On Sun, May 23, 1999 at 07:01:29PM -0700, SRE <firstname.lastname@example.org> wrote:
> At 01:17 PM 5/23/99 +0300, Brock Rozen wrote:
> >Doesn't receiving a copy of the posted message indicate that it was sent out?
> Not always. We've had problems with some people getting it and some not.
> Also, there is a huge time lag. (Although I risk getting yelled at AGAIN
> by Jason for mentioning Listserv, Mj2 is much slower when distributing to
> 400 people. Listserv slows down on big lists also, but you get that little
> confirmation message and you don't worry about the hour or two it takes
> to get the post back.
Erm. Strikes me that this is MTA dependant. If your MTA is slow and
not designed to keep up with modern requirements for SMTP, you'll get your
response back slowly. Admittedly Mj2 is slower than Listserv, and slower
than Mj1, which Jason has acknowledged repeatedly - it hasn't had much
optimization for speed, it's still being built. But once a message has
been sent out via SMTP it's not really Mj2's responsibility to make it go
faster - that's the MTA's job.
This leads nicely into a question I've had for a while now - has anyone
got Mj2 working with Postfix? :)
> My reason for asking is that subscribers want it. If we make our
> decisions on what subscribers want, we'll probably have different
> code than if we try to decide what programmers are capable of
> doing for themselves. If we keep saying "but you can do these
> things for yourself and derive from them the same information
> that you want the server to deliver", aren't we sort of saying
> that only experts should use the software?
Jason isn't saying this is something which Mj2 shouldn't support, he's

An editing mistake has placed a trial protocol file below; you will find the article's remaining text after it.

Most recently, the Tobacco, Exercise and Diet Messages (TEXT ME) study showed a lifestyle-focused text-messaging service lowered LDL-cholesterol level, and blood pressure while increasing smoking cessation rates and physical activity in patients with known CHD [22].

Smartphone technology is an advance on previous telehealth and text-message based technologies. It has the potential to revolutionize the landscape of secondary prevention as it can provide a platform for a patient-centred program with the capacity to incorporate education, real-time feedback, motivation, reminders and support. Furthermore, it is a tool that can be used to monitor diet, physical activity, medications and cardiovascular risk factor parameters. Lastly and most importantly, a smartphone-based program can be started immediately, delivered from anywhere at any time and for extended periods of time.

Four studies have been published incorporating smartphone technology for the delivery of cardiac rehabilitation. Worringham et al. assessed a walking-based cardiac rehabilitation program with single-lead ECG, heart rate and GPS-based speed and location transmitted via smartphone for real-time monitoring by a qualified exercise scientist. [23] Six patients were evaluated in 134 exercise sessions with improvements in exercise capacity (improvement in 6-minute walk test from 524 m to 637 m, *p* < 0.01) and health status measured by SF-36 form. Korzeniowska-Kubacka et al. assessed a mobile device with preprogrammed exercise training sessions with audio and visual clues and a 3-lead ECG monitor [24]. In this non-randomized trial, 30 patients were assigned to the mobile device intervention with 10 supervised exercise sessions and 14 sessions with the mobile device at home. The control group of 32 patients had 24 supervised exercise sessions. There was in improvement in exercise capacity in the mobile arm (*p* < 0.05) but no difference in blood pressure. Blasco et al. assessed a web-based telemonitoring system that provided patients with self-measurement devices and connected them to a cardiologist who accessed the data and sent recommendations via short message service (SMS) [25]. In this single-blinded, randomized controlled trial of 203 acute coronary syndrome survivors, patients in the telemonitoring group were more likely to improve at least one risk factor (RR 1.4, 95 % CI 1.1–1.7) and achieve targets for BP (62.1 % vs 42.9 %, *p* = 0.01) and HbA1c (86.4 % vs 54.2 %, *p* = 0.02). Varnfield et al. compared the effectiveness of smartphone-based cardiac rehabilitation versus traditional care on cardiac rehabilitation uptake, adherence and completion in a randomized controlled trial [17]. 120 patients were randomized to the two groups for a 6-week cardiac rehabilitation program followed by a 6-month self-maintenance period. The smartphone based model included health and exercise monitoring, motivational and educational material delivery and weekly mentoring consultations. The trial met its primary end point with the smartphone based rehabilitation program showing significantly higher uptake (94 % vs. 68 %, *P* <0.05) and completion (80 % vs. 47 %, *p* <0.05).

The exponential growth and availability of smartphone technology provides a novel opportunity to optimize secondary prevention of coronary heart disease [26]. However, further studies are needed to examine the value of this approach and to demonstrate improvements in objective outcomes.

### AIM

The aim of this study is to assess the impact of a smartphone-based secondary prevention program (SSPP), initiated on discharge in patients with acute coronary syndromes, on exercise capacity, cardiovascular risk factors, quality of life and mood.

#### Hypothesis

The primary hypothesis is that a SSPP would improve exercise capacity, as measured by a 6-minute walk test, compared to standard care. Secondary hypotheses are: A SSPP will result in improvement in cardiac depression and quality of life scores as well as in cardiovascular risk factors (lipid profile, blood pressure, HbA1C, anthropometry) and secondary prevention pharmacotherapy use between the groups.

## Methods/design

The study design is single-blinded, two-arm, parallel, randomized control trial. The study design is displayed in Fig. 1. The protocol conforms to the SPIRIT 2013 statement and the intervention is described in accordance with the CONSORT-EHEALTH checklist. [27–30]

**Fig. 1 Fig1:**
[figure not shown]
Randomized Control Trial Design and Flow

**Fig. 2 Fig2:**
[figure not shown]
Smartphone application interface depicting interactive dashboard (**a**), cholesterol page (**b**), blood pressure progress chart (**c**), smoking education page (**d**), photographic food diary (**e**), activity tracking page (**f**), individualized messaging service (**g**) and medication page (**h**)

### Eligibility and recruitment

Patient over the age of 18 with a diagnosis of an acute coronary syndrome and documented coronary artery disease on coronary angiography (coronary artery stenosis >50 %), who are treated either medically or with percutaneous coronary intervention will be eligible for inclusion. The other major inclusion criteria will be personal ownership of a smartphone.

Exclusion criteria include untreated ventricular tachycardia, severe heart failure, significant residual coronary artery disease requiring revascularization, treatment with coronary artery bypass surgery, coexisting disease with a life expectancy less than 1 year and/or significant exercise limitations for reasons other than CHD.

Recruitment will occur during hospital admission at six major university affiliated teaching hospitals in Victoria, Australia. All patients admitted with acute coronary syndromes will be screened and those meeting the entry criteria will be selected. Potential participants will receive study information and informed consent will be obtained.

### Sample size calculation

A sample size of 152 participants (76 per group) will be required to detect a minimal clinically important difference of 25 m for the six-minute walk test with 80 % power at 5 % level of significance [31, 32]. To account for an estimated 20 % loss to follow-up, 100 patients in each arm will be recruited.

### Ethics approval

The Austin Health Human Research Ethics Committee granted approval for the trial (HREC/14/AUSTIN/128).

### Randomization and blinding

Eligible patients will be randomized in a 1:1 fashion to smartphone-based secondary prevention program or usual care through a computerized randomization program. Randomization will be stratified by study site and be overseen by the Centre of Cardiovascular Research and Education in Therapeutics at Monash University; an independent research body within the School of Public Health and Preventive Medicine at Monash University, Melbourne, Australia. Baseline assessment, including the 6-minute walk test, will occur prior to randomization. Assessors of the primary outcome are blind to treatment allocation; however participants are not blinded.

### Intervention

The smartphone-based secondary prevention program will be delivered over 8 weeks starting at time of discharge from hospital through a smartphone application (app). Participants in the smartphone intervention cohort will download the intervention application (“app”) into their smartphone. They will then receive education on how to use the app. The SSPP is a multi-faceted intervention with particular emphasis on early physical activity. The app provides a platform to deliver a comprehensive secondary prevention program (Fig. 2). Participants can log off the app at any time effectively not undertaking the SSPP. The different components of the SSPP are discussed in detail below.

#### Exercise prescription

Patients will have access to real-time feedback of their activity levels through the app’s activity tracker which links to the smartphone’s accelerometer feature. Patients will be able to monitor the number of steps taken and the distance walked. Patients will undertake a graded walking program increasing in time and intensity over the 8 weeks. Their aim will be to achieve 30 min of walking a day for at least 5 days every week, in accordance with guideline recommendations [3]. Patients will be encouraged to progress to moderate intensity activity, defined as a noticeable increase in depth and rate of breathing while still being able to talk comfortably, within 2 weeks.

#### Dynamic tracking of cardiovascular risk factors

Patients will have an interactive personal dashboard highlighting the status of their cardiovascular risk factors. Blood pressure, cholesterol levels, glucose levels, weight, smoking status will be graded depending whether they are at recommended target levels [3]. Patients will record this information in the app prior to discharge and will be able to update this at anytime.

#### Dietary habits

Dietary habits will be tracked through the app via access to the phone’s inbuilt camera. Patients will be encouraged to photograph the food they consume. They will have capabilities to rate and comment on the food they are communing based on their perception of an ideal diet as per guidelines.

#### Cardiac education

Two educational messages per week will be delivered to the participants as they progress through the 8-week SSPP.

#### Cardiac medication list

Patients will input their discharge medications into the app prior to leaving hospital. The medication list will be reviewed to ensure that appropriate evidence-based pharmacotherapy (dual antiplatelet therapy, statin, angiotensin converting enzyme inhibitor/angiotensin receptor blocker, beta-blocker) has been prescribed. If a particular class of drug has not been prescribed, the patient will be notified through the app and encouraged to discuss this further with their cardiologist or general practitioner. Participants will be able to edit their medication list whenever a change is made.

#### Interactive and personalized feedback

saying he doesn't see the need, and because he doesn't see the need he's
not going to write the code for it. If you want it, write the code
yourself yourself or find someone else who will. Is it just me, or does
this seem to come up every month or two?
To go off on a bit of a tangent, I think there might be some confusion
about the difference between what subscribers want and what subscribers
IMHO, I'd much rather have a nice, small(ish) core mailing list manager
which does basic tasks that subscribers *need*, and does them well. Have
it supply hooks for modules to be plugged into that do all the bells and
whistles that subscribers *want*, which are optional based on what the
server admin wants to install. Ideally, people besides Jason should be
working on those modules - aside, perhaps, from a few sample modules -
because I'd really like to see Mj2 go to beta sometime before 2001 (I have
a dream... ;), and I think Jason's time and talents are better spent
working on the core application.
Now, enough of my opinions... :) I'm going to dust off my ancient
years-old perl knowledge and actually look thru the code and see if I can
figure it out. Maybe I can remember and (re)learn enough to help out
Bryan Fullerton http://www.samurai.com/
"No, we don't do seppuku." Can you feel the Ohmu call?